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How old is “old†for a cat? Pet food companies suggest seven years old is a good time to think about age-related changes. In fact, 40 percent of all pet owners have a cat (or dog) aged seven or older. A better definition of “aged†is the last 25 percent of her life, but since we can’t predict life span, pinpointing when old age begins is tough.

The life expectancy of cats has tripled in the past 50 years. Today many cats reach their late teens or early twenties. For these cats, old age—when a pet becomes “seniorâ€â€”would be about age eleven to thirteen. Granpaws Rex, a Sphynx cat, lived to the ripe old age of thirty-four!

Cats live longer because we consider them to be family members, and people want the same level of care and consideration for their pets as is available for themselves. Many of us want to prevent or treat “old pet†concerns, such as arthritis, diabetes, and kidney disease. To cat lovers, maintaining quality of life in older pets is paramount.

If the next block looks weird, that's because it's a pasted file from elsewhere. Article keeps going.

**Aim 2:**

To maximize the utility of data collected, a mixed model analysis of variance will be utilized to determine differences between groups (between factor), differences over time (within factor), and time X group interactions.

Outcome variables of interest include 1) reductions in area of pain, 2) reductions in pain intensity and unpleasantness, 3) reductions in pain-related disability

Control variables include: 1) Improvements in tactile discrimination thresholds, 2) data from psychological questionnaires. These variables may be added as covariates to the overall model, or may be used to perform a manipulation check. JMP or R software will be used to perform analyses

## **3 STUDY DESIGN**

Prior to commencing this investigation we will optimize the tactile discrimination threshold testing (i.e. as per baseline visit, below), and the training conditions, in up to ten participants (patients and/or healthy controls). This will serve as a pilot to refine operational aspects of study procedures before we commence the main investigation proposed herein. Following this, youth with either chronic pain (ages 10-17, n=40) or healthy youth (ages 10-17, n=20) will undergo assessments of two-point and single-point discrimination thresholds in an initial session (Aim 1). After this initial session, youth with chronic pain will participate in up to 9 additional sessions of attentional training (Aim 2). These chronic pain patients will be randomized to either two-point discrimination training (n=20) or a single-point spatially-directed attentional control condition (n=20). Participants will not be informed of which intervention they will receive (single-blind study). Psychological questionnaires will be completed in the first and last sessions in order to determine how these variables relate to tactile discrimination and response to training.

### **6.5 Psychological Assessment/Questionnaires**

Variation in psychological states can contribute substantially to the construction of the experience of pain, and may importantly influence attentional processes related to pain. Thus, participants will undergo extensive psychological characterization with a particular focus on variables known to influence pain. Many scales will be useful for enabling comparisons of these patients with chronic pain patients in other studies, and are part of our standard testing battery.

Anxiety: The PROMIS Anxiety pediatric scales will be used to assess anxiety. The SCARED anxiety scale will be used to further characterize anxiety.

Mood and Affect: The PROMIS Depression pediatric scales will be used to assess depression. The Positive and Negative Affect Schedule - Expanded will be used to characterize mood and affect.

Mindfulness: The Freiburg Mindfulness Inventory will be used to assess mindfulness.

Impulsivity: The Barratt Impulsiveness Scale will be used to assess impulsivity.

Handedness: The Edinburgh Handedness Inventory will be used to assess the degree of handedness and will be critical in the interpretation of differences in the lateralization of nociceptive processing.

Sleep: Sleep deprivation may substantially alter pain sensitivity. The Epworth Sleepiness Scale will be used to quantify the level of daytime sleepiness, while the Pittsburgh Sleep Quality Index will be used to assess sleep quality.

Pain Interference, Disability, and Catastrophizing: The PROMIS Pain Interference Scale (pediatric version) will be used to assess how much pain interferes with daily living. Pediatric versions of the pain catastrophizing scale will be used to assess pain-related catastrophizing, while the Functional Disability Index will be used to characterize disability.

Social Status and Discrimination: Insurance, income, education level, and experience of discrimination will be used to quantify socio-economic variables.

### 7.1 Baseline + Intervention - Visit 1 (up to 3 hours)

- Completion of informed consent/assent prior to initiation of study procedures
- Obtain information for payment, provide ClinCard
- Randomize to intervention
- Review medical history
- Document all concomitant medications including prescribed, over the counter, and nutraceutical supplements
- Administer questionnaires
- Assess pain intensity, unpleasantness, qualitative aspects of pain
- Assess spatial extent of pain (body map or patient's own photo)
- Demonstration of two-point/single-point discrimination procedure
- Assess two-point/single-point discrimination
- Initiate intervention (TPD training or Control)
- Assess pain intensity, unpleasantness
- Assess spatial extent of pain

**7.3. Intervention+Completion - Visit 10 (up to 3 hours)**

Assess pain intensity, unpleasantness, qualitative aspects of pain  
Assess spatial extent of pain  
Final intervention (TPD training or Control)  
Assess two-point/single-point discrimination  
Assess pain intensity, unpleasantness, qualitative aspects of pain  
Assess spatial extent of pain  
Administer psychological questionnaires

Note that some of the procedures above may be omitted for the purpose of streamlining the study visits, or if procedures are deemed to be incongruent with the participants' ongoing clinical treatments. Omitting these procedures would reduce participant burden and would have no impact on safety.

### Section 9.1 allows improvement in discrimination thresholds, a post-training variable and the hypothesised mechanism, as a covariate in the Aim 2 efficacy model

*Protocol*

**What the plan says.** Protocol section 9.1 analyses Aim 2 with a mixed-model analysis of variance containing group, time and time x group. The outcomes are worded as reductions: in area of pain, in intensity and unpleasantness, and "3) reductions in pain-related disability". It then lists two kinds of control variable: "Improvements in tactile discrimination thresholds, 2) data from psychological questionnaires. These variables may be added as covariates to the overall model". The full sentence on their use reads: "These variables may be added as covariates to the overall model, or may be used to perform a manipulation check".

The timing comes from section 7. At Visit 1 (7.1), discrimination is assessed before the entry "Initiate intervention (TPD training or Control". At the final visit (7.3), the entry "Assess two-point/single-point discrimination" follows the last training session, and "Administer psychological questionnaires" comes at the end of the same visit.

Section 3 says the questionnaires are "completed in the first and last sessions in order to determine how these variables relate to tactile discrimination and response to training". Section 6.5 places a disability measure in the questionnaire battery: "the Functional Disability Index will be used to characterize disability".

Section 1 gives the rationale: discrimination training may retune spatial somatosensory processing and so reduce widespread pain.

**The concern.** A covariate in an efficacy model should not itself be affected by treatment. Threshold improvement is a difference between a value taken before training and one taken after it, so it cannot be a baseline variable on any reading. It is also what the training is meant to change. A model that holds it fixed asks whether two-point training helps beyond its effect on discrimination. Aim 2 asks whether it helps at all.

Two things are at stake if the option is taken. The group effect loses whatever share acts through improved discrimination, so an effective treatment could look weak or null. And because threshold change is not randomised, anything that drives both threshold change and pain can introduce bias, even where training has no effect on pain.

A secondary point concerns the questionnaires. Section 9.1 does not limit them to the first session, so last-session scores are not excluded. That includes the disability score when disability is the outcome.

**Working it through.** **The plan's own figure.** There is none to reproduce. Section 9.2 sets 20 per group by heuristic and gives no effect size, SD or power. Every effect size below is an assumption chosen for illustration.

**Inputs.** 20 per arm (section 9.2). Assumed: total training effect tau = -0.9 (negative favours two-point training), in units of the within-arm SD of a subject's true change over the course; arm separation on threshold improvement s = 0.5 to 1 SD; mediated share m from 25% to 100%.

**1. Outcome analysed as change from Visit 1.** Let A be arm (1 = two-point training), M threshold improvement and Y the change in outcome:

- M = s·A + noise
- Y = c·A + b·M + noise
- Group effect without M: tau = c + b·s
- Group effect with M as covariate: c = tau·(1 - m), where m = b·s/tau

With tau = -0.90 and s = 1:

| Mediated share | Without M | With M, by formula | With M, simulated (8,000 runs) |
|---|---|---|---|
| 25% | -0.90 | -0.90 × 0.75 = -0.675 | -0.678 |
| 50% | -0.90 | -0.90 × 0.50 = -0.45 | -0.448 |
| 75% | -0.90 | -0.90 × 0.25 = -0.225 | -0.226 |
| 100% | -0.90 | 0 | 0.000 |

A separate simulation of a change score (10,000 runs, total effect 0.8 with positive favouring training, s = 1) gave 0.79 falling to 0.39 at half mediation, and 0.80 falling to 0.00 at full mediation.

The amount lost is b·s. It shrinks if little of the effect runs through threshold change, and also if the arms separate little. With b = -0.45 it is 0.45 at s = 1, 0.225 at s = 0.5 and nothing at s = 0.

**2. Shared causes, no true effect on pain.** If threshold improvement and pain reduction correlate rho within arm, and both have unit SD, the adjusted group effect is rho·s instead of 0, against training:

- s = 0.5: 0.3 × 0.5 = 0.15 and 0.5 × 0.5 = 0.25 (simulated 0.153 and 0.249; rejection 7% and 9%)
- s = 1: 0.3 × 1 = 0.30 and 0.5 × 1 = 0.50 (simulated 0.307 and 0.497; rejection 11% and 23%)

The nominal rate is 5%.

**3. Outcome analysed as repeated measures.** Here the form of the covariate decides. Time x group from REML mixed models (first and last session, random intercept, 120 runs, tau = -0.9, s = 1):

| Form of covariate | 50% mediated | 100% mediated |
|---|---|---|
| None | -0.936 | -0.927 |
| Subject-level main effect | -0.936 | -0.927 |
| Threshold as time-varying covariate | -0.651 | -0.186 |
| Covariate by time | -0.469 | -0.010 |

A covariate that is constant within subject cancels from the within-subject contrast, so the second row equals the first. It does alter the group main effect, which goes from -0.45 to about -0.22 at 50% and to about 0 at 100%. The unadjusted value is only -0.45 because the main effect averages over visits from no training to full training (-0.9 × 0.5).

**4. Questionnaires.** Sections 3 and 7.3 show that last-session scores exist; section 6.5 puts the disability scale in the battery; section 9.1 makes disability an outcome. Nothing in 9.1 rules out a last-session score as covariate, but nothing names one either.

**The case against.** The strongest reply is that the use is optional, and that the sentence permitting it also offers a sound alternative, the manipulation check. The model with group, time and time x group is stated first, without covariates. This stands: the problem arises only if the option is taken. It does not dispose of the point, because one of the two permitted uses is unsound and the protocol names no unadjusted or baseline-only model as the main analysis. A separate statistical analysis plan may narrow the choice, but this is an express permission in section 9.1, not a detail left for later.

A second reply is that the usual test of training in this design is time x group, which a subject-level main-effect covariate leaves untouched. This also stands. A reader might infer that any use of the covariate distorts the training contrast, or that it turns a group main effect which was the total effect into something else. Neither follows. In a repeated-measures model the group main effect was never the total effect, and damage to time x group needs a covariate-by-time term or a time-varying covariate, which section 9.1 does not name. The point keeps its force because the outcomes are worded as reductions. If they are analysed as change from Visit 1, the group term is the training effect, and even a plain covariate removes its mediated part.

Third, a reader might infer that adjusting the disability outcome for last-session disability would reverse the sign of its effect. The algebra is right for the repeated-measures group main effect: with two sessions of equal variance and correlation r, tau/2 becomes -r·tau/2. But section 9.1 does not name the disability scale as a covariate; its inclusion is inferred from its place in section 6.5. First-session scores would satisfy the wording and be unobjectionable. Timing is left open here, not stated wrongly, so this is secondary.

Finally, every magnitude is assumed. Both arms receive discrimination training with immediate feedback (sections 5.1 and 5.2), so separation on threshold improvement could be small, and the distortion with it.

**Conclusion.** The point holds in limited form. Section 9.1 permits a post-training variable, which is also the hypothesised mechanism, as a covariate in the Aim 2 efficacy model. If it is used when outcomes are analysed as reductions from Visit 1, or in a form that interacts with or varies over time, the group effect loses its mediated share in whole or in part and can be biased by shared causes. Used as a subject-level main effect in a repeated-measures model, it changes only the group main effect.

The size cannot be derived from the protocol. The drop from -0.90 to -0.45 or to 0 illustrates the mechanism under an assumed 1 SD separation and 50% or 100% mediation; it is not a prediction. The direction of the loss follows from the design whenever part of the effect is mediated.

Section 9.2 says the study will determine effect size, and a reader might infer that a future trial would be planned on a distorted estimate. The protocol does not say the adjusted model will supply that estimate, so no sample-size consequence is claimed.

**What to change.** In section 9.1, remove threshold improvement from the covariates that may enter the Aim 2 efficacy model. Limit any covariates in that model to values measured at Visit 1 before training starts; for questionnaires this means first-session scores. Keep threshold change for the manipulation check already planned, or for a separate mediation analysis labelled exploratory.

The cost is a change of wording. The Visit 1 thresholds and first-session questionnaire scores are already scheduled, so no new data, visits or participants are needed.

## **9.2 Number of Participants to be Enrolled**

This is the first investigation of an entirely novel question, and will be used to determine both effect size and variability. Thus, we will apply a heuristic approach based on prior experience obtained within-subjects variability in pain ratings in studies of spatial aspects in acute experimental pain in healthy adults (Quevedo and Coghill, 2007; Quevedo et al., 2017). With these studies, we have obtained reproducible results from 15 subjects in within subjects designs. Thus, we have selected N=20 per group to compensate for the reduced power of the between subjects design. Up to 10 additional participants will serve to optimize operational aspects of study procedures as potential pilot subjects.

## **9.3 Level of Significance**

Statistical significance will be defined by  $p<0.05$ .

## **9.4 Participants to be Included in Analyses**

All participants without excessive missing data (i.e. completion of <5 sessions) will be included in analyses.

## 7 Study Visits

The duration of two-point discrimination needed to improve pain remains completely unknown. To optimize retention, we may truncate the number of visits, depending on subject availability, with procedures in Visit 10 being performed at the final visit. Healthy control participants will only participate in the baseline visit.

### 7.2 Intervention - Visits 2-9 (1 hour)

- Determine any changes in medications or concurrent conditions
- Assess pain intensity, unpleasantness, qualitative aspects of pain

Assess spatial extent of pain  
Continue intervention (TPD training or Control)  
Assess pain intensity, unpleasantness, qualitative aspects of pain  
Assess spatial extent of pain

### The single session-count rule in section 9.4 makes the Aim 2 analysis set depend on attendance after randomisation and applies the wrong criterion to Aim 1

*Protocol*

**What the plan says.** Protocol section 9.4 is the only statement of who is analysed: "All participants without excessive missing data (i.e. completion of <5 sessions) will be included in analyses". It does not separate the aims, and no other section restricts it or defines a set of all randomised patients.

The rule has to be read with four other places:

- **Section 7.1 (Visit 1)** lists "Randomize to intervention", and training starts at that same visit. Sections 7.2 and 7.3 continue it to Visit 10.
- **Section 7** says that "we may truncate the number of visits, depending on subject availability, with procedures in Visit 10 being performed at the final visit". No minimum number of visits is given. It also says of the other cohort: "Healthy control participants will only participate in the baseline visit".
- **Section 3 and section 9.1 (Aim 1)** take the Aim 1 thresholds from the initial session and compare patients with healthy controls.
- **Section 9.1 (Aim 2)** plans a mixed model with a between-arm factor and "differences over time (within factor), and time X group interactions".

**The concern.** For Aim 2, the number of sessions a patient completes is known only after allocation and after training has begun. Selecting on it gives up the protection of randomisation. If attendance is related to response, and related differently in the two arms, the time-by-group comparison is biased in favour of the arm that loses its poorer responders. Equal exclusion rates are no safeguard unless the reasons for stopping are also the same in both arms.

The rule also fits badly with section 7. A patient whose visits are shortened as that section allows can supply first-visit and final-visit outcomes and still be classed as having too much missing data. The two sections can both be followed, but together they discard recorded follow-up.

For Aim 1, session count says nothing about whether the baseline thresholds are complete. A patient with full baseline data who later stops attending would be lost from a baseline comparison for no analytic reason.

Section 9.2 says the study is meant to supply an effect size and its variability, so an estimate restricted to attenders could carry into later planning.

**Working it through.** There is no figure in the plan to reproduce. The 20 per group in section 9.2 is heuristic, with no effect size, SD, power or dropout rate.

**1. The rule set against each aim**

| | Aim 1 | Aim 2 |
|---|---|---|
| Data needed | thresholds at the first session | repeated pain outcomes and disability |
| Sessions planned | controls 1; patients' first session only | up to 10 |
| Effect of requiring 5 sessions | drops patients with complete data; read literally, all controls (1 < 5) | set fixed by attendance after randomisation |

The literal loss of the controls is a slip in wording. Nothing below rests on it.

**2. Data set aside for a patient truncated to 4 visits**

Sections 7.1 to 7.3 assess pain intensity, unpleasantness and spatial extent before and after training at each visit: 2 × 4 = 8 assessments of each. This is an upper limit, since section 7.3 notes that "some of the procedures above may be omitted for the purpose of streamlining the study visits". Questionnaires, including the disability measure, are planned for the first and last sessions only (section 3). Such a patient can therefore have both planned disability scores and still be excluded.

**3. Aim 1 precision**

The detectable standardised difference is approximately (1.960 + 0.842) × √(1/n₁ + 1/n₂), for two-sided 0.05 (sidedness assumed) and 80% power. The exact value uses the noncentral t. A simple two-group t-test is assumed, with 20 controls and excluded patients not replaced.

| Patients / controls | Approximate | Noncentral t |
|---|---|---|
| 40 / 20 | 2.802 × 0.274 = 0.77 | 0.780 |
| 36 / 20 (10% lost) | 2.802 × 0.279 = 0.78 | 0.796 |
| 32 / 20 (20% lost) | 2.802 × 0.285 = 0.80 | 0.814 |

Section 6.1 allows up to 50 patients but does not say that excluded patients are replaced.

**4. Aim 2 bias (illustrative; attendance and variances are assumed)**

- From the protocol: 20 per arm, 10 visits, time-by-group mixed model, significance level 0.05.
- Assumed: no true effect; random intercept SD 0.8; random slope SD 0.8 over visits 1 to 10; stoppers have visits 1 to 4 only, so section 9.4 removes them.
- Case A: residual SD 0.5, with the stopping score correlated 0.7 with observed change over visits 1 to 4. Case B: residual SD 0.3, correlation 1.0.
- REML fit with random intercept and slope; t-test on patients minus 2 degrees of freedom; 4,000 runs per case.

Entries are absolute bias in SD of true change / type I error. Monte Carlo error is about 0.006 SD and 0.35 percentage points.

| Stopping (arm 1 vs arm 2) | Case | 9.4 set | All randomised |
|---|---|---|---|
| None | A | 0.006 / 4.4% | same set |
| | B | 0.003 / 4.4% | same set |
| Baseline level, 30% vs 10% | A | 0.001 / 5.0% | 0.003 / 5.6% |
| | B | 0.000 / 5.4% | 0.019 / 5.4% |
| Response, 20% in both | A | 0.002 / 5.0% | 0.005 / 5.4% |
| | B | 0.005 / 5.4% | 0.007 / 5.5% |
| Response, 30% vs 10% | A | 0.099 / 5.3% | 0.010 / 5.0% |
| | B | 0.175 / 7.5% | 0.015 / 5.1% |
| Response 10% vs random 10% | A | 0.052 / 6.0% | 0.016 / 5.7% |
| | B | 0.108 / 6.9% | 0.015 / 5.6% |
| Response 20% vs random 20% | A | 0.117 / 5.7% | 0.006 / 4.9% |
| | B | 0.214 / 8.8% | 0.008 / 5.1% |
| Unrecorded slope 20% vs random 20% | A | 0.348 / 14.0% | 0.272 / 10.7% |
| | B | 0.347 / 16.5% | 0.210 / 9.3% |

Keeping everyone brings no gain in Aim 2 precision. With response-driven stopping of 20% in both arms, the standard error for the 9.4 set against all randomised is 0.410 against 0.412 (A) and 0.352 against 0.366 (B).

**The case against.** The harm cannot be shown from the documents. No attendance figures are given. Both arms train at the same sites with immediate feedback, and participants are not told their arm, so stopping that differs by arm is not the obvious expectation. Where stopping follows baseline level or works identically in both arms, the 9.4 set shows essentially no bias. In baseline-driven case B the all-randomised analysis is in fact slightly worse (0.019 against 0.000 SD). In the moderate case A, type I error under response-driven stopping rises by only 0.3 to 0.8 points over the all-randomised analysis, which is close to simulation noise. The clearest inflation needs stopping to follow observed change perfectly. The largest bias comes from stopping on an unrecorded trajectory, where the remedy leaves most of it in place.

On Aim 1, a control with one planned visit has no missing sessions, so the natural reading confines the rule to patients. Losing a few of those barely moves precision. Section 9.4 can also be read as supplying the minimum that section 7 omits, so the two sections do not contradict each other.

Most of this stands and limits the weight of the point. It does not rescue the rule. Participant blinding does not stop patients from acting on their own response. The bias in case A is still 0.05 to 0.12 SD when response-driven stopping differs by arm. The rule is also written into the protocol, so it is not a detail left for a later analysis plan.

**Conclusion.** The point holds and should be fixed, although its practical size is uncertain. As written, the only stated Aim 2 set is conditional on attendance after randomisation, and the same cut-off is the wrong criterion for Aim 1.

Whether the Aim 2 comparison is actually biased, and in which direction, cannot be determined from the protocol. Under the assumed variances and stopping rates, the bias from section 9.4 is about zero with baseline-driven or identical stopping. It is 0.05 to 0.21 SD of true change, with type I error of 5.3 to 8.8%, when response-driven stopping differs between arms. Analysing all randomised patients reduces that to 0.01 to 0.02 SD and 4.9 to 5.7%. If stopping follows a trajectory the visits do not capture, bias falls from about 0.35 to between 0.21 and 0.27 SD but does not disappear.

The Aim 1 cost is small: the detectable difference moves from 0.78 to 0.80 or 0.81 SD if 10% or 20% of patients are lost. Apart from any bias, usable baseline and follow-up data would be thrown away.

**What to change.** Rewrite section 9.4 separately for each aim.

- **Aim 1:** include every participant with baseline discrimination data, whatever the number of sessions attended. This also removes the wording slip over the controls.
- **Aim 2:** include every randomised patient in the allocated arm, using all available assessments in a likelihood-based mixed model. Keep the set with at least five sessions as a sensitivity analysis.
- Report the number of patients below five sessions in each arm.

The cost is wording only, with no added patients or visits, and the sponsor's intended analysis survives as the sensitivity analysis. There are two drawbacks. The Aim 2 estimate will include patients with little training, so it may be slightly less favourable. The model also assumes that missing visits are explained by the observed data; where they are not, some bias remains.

Over the next two weeks, please share with me your questions, joys, frustrations, and delights—your “Golden Moments†relating to your aging (7-years and older) kitties. I’ll be here to help you understand the aging cat’s changing needs; ways to prolong and enrich her life; and tips to keep Kitty happy throughout her golden years.